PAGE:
By Thea Gurns
Until 1995, I was a person happy in my spot; indeed, a person who believed her spot was just the best, no question. I viewed San Diego the way that famous New Yorker cover viewed the world—mapped in detail for several blocks, then perspective narrowed and shortened until the illustration took a quick dive off an edge.
The far southwestern corner of the Golden State held everything for me—coast, flat lands, “back country,” mountains, desert. Beach cliffs, tide pools, coastal sage, streams, lakes. I thought San Diego lacked for little.
When Bill Grant founded the California Garden and Landscape History Society, I went along for the ride. Soon I was hearing names unknown to me—McLarens, father and son; Farrand; Yoch. Who were these people? What had they done? Gardens were mentioned—Bancroft, Saratoga, Val Verde. Where were they? What did they contain?
I began learning from the first meeting I attended, in November 1996, Botanic Heritage Gems of San Diego. Lucy Warren arranged a visit to archived wonders tucked in the basement of the San Diego History Center. Then we gathered in one of Balboa Park’s “secret” meeting places not often open to the public. When we went around the room to name interests, the answers intimidated: botanist, landscape designer, garden researcher, horticultural librarian, historian. “I want to look at pretty places,” I said.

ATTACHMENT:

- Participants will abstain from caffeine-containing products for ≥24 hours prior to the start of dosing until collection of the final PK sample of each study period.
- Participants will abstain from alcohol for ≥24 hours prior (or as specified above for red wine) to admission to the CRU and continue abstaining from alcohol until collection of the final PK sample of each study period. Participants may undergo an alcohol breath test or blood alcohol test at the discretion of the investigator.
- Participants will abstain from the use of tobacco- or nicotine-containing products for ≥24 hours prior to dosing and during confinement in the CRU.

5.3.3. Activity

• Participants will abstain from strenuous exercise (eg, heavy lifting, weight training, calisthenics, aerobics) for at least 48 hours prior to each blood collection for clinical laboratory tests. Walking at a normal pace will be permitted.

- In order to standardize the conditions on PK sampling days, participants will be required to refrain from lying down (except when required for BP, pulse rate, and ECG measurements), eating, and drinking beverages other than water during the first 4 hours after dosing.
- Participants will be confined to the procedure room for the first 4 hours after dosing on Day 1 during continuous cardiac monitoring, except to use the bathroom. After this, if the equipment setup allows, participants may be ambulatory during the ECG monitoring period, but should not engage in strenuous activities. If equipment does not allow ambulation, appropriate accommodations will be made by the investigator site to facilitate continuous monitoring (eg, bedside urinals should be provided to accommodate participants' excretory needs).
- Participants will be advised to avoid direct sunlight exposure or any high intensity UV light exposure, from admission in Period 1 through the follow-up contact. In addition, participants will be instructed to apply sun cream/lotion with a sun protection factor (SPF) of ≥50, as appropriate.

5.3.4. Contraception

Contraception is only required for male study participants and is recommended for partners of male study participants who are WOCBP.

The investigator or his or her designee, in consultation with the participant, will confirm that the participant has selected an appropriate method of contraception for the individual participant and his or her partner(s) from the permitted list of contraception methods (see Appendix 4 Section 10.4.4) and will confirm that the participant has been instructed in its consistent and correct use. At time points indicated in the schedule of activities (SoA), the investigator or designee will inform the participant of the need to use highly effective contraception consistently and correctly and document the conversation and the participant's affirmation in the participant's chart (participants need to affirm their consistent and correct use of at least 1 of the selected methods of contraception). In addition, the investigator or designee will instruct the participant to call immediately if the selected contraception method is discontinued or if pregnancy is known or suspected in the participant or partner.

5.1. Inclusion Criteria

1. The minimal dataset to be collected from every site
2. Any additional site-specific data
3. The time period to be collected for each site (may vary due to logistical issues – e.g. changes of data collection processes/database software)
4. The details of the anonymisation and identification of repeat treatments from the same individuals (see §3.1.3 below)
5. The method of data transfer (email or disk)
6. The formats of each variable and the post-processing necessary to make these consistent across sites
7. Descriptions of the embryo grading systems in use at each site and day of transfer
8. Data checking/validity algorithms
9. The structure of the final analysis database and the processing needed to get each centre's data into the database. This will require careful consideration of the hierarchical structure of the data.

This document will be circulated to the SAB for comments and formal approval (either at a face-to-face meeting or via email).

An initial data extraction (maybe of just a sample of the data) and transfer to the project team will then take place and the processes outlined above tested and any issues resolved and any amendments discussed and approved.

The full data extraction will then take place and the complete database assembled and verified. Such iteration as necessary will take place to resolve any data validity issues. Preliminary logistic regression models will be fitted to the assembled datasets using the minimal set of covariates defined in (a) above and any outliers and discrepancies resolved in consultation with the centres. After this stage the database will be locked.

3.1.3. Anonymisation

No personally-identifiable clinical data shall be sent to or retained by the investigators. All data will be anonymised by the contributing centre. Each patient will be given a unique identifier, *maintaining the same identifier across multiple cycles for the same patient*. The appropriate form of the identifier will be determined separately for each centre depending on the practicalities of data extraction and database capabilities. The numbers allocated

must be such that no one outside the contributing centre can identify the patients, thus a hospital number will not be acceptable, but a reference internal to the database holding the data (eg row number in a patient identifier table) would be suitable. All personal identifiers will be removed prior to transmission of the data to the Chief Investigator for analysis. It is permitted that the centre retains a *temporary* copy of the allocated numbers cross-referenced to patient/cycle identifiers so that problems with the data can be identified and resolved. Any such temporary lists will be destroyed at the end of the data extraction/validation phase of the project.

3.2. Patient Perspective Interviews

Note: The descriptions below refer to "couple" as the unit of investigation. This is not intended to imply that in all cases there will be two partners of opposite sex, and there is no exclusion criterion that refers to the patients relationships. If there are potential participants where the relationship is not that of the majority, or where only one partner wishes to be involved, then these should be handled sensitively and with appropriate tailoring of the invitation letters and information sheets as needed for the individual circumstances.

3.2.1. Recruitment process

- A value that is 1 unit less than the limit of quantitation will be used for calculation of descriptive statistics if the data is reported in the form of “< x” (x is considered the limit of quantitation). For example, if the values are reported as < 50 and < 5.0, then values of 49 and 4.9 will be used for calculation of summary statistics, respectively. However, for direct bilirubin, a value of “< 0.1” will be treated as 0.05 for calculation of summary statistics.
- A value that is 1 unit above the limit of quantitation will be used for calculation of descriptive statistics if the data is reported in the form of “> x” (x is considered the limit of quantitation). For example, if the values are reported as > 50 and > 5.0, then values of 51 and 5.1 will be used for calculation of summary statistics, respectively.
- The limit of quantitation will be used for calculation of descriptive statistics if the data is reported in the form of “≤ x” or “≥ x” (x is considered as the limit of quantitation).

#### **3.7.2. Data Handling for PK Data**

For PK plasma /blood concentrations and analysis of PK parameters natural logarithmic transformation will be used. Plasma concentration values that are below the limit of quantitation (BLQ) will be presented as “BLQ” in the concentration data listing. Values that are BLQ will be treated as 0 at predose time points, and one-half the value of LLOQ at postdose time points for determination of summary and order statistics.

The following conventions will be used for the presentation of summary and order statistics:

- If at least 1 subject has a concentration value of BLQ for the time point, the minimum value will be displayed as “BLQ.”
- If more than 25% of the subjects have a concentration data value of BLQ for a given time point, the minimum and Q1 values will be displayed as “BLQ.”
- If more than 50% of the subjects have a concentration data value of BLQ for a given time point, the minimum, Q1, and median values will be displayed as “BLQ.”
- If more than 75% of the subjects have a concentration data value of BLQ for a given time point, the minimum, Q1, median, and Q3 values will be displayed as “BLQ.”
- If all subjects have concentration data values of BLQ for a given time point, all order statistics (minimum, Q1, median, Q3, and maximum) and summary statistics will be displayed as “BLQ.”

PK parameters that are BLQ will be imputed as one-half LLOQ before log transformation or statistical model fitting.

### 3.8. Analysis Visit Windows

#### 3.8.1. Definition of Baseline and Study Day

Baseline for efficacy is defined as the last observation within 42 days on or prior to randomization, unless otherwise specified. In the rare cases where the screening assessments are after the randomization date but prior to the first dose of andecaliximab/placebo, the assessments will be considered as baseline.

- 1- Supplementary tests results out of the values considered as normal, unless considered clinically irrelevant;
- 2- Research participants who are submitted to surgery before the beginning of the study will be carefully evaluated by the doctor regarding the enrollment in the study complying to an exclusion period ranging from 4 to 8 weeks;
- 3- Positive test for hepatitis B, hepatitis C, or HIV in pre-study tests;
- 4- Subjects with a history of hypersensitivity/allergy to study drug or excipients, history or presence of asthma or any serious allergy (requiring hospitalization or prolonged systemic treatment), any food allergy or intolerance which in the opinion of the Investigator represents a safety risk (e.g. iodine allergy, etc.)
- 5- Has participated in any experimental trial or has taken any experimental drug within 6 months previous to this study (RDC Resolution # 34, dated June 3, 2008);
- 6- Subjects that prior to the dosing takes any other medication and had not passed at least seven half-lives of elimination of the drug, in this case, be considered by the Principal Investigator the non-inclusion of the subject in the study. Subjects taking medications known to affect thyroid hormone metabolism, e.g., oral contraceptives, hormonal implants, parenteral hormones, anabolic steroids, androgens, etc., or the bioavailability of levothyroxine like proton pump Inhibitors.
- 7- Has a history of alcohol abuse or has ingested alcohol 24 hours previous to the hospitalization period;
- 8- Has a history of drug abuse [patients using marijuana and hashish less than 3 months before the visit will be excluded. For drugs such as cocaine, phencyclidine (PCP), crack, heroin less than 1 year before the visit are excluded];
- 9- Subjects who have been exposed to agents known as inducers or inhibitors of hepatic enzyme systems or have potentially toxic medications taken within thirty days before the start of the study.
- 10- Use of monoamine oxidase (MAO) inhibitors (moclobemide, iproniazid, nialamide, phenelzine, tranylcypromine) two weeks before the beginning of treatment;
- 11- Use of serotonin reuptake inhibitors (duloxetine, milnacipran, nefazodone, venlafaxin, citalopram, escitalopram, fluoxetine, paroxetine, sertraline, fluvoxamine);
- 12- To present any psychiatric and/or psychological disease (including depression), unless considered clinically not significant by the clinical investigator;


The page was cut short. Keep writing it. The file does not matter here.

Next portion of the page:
Over the following fifteen years traveling the state to CGLHS conferences. I have looked aplenty at pretty places. Come travel along.Read More...
National treasures sometimes come in small packages. They’re delightful…but oh so easy to lose. So it is with a private garden of antique roses that colors and scents a gentle 2.5-acre slope in Sebastopol, California.
Some 3,500 different rose varieties are collected here on a plot with a sweeping vista of the Coast Range. They span the entire history of the rose. One finds many of the ancient wild or “species” roses here, as well as old Albas, Gallicas, Damasks and Moss roses, some of which Caesar and Shakespeare knew. The collection is especially rich in China, Tea roses and Hybrid Perpetuals, which bear romantic and mysterious names that reflect the French 19th-century mania for roses grown by Empress Josephine at her chateau at Malmaison. Finally, of course, there are Hybrid Teas bred in the late 19th and early 20th centuries—many of them impossible to buy or even find today.Read More...